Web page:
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LawTalk, Attorney
Category: California Employment Law
Satisfied Customers: 37855
Experience:  I have 30 years of experience in the practice of law, including employment law and discrimination law.
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I have been working for a company for the past 6 years. I was

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I have been working for a company for the past 6 years. I was hired as a technitian in another branch and, have moved into a different department for the past year. The job entailed servicing a route of aproximatley two hundred accounts per month.
I have been servicing those accounts dilligently since my hire. During the past year, my work load has been increased to include servicing additional portions of the scope of work to include a different type of treatment that was historically handled by my former position. Coupled with the two hundred account and the addition of random appointments scheduled into my day from corprate offices, my days became incredibly long.
My employer demanded that I do a thorough job and follow all safety guidlines to the tee(we handle chemicals in the field). I have been following all proceedures as directed, but found that I could not complete my monthly route on schedule every month. When I would bring this to the attention of my employer, I was often met with statements that I just "have to get it done and, go,go,go!" Additionally, I have been told on more than one occasion that I can not have any overtime to acieve this goal.
In discussing this with other persons in my position, they have indicated that "shortcuts" were the only way to survive in this job. I was not ok with cheating the people on my route so I found myself working 10- to 12 hours a day to finish my route and avoid getting yelled at-All without notifing my employer of the hours.
The final straw for me was the addition of a very technically advanced phone/tracking system by the company that was all but thrown on me to use. I recieved a 1 hour overview from the rep of the device and was told that our supervisors would train us further. I recieved no training, I had to rely on my husband to get started on it. Shortly after using the device (manditory at this point), I was approached by my supervisor, telling me that he thought I was turning my phone off and giving him"bullshit excuses" for why it was off. He went as far as to tell me that he believed I was lying, that he could see on the computer that the unit was working. Shortly after that, they realized that the unit was not working properly. After much yelling and berating, they halfhandedly apologised. At this point, I could see that nothing was going to change and, that this job was ruining my health, mental state and potentially my family. I gave my notice.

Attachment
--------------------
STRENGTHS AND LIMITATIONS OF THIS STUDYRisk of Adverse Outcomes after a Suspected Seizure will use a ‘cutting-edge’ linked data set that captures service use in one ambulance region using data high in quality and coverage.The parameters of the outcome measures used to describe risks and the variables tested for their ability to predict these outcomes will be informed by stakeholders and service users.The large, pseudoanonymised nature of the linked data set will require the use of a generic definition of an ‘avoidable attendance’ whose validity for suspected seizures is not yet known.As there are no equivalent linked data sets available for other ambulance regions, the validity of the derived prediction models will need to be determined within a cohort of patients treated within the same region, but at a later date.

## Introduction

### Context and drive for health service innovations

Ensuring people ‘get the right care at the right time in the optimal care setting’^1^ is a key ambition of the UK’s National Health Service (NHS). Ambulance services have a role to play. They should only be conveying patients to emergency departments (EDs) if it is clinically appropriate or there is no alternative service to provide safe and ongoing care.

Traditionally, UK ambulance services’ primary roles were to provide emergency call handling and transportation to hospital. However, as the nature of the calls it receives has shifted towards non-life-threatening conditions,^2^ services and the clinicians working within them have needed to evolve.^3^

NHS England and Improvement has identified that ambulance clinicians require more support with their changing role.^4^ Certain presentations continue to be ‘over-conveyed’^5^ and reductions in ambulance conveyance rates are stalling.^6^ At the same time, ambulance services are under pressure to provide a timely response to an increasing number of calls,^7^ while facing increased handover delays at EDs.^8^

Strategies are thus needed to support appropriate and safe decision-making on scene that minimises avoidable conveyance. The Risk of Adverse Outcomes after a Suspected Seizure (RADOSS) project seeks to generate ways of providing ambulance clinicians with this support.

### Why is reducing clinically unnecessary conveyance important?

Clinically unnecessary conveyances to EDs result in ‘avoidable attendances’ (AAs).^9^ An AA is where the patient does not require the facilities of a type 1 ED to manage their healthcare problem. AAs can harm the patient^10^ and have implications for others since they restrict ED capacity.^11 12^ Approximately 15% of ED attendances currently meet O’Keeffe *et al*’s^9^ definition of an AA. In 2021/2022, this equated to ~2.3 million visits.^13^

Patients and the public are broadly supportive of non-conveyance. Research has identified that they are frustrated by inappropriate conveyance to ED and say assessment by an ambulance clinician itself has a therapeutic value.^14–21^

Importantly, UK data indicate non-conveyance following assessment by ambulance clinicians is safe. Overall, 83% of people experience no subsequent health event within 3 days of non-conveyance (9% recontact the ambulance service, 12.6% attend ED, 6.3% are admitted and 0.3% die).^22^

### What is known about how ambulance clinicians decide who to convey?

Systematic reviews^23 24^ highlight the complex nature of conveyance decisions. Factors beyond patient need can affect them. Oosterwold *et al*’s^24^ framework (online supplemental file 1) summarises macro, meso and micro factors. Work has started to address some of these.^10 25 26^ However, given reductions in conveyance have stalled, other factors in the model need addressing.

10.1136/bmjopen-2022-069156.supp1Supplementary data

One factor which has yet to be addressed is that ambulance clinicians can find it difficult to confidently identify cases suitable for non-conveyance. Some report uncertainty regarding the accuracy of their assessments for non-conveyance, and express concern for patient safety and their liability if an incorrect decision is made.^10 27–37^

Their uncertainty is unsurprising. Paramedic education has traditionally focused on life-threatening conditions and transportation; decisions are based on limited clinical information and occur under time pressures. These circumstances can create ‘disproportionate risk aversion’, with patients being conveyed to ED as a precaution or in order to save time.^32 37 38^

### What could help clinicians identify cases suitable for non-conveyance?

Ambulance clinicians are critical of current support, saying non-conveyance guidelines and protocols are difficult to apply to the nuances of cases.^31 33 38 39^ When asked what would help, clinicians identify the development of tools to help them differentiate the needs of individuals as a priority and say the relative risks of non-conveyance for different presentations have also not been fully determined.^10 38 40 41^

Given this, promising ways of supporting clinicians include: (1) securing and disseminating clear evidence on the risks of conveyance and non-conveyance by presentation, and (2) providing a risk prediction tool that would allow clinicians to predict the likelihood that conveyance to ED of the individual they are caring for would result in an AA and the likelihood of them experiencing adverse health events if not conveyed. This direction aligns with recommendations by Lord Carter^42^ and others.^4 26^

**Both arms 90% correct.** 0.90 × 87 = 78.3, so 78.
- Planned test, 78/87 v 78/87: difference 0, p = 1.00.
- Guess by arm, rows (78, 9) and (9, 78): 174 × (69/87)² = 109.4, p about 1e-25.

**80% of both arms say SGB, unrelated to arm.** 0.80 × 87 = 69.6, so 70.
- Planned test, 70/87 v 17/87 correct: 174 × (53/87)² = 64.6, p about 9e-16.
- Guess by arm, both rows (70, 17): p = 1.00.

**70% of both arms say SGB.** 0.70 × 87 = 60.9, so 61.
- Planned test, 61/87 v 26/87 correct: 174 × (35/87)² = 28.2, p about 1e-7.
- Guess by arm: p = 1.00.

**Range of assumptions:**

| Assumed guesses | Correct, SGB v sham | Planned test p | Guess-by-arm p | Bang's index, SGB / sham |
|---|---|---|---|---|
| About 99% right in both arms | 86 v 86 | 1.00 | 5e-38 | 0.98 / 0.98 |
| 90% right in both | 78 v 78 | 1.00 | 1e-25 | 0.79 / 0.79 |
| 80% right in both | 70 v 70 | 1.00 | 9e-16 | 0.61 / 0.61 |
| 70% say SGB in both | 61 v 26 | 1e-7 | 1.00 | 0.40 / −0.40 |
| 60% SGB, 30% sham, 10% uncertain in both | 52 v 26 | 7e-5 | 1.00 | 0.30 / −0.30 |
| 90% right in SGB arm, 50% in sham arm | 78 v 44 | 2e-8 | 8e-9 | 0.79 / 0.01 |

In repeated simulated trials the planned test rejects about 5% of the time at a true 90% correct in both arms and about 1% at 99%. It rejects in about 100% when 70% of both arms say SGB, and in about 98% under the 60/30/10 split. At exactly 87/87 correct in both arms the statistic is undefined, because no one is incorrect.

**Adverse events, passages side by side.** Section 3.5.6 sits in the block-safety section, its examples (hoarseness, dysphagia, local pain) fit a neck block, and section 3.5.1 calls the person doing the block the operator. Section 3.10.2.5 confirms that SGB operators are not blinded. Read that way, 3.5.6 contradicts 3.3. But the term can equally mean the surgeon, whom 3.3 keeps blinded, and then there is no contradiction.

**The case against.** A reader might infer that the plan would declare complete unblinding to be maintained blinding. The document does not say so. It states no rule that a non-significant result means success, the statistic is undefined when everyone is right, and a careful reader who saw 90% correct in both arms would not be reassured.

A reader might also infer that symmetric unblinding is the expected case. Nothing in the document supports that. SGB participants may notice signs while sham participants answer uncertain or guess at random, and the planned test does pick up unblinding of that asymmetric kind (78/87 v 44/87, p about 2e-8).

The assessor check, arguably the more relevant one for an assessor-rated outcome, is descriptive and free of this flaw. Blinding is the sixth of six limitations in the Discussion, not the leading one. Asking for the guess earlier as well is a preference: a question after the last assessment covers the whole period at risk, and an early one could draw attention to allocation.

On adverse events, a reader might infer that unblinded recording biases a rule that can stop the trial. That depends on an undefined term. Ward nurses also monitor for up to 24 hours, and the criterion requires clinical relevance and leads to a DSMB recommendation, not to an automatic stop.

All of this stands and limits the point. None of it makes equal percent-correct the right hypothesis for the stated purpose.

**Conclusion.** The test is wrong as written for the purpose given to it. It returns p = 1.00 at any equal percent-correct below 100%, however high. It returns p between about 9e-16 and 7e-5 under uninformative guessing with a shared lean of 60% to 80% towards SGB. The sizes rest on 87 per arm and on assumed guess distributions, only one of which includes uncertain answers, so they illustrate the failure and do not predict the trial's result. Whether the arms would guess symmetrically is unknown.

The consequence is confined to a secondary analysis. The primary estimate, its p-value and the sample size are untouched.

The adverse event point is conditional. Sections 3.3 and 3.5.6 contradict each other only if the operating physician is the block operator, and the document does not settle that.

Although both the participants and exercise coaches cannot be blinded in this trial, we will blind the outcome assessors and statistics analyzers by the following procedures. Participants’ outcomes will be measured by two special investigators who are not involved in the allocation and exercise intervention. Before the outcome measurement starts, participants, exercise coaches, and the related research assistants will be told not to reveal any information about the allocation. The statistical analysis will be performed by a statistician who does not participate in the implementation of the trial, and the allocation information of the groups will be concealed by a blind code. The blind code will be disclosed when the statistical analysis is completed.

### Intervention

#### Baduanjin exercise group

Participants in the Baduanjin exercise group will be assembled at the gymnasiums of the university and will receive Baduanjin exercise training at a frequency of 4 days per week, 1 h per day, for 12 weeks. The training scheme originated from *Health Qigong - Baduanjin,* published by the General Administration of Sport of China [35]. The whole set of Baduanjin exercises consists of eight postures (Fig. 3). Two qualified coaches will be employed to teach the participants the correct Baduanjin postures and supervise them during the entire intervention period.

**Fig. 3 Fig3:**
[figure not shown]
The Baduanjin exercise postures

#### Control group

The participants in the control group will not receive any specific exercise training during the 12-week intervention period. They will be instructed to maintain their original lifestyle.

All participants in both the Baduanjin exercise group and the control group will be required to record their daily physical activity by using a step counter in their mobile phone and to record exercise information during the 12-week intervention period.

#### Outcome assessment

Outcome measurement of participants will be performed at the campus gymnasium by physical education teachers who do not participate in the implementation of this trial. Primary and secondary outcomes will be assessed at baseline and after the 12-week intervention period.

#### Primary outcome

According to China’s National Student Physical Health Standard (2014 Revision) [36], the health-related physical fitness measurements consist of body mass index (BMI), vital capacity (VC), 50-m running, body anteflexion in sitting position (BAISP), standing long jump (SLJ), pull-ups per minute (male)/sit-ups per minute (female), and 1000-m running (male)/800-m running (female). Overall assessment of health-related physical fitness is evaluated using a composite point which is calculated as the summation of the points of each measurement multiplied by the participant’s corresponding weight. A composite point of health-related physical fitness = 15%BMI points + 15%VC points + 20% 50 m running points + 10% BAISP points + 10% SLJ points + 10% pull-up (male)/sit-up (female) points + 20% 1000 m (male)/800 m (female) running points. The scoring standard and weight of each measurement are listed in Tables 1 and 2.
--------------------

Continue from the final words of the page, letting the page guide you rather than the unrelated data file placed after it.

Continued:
Am I entitled to any benifits?
Thank you,
Submitted: 6 years ago.
Category: California Employment Law
Expert:  LawTalk replied 6 years ago.
Good morning Elaine,

I'm sorry to hear of your dilemma.

While it is highly unlikely that you qualify for unemployment benefits, because you voluntarily resigned and based on the fact you have provided it does not appear that you had legal justification, such that you would be granted an exemption to the general rule that resignations make you ineligible for unemployment benefits---there may be some other legal redress that you do have.

Justification in quitting your job which might be persuasive to an Unemployment Insurance Appeals panel would include:

  1. Sexual or other harassment
  2. Needing to move with a spouse or dependent child to another place of residence
  3. Discrimination (Ethnicity, Color, Religion, National Origin, Age, Sex and Disability)
  4. Working conditions that endanger your health or safety
  5. Major changes in the terms and conditions of your job affecting wages or salary
  6. Excessive overtime or an employer’s refusal to pay for overtime work
  7. Major changes in work duties
  8. Difficult relations with a supervisor, for which you are not primarily responsible
  9. Your employer is doing things which break the law
  10. Pressure from your employer or fellow workers to quit your job
You may well have a wage claim against your former employer. Because the employer demanded that you do the specific job that you did, and the fact that complying with all the company safety policies, as well as the state and federal mandates associated with your profession, the fact that it took longer than 8 hours a day to do you job was not your fault, and whether the employer likes it or not, you are eligible to be paid overtime for all the time over 8 hours in a day, and over 40 hours in any given week that you did work---even though the employer was not aware that you were doing it.

You might consider gathering the information you need to make the overtime claim to the employer, and submit it. If the employer balks at paying you, all you need do is to contact the local CA Department of Labor and submit a wage claim to them. They will investigate the claim and likely demand that the employer pay you for all that overtime---dating back up to 3 years, if it went on that long. This could be a very substantial sum.

I wish you and your family the best in 2011.

Because I help people here, like you, for a living---this is not a hobby for me, and I sincerely XXXXX XXXXX abiding by the honor system as regards XXXXX XXXXX I wish you and your family the best in your respective futures.

Would you be so kind as to Accept my Answer so that I may be compensated for assisting you? Bonuses for greatly informative and helpful answers are very much appreciated. Thanks Again,


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